At design-people we believe in the value of field studies. We have 1000 hours of experience doing interviews and focus groups in many different countries and industries and we often combine these insights with data analysis and quantitative users studies around the globe.

In 2016 we conducted an international survey with 1200 respondents, resulting in a new segmentation tool for the consumer technology market, the Tech-user Navigation Profiles. One surprising finding pertained to gender differences in the category of wearable tech: 71% of smart watch users are men, whereas 55 % of smart band users are women. We wanted to understand why. So we followed up with a qualitative study.

Wearables for him and her thumnbnail

A guide to winning experiences
By way of ethnographic observations and semi-structured interviews with 8 male and female users of wearable tech, we were able to put together the report Creating winning wearables experiences – A study of female and male user preferences, which we offer you for free. The report presents the findings of the study as well as practical guidelines for the design of devices, apps, and communication.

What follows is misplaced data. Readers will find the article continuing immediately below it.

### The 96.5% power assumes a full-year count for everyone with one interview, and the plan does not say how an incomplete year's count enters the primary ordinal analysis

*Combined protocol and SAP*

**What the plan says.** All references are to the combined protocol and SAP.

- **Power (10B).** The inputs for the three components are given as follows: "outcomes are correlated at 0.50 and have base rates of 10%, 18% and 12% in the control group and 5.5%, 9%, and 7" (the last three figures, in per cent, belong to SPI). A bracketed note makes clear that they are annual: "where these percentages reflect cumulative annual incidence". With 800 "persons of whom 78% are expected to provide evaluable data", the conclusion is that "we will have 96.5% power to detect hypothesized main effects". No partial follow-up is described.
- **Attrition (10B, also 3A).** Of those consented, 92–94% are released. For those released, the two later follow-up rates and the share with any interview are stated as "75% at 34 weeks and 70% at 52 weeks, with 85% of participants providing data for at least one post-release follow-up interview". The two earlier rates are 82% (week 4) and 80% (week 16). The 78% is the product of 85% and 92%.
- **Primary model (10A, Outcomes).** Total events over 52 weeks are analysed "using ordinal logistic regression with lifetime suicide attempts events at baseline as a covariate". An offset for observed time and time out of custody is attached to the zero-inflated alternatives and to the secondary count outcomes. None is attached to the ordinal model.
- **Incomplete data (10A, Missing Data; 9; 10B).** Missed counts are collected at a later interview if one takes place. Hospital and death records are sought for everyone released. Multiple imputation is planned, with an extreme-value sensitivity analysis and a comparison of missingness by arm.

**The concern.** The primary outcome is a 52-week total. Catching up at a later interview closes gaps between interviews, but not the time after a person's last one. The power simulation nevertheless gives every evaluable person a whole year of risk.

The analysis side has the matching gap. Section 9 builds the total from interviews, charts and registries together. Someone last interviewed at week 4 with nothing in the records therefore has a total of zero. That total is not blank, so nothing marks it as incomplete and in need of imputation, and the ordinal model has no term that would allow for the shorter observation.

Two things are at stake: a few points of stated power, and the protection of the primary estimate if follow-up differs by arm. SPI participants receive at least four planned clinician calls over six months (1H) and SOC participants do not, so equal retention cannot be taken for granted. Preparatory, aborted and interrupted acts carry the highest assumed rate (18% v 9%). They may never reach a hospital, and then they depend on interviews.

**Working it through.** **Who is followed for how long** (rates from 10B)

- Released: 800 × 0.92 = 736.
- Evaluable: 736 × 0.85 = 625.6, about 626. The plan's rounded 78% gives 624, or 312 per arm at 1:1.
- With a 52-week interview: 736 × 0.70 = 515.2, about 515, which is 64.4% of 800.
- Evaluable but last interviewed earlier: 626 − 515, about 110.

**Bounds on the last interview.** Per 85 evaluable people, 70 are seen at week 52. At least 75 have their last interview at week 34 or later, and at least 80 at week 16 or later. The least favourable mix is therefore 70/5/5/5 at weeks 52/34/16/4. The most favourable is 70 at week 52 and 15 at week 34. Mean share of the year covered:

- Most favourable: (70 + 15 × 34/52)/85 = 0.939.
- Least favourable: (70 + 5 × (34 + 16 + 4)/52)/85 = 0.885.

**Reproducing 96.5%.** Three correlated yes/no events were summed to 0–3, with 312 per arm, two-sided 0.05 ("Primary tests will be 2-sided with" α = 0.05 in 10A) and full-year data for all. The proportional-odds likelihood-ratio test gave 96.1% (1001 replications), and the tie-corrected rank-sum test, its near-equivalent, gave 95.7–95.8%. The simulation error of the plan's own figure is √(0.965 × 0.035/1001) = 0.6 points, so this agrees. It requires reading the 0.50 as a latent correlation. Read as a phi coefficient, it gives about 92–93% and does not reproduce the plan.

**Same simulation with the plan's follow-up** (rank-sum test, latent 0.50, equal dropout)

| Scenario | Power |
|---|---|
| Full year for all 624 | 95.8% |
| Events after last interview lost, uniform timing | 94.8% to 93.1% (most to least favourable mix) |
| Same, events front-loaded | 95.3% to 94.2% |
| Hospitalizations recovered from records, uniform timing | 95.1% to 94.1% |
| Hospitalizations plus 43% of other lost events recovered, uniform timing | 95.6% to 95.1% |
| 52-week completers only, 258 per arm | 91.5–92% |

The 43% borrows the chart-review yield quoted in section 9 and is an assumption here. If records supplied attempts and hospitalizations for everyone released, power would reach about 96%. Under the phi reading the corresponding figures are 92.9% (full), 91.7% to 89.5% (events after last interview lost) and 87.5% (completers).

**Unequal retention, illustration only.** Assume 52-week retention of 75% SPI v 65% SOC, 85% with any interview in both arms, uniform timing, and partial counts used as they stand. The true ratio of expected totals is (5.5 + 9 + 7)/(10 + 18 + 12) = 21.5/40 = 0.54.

Get your share of the market
We hope you’ll find these findings and recommendations helpful in getting your share of the booming wearables market. Hopefully, you recognize why we believe a user-centric and gender-responsive approach is effective – especially when technology becomes something you wear on your clothes and skin.

Creating winning wearables experiences
– A study of female and male user preferences

Our contribution
Contextual, anthropological user studies

Klaus Schroeder
Strategy Director, CEO & Partner
+45 27 11 60 36


B&O thumbnail

Bang & Olufsen is renowed world wide for the iconic design of it’s audio products – but still there was a missing link to make women love and buy B&O’s offerings.

Microsoft case

Being responsive to the different preferences of women and men can be a powerful driver of innovation. This insight is gaining traction with big tech companies, such as Microsoft.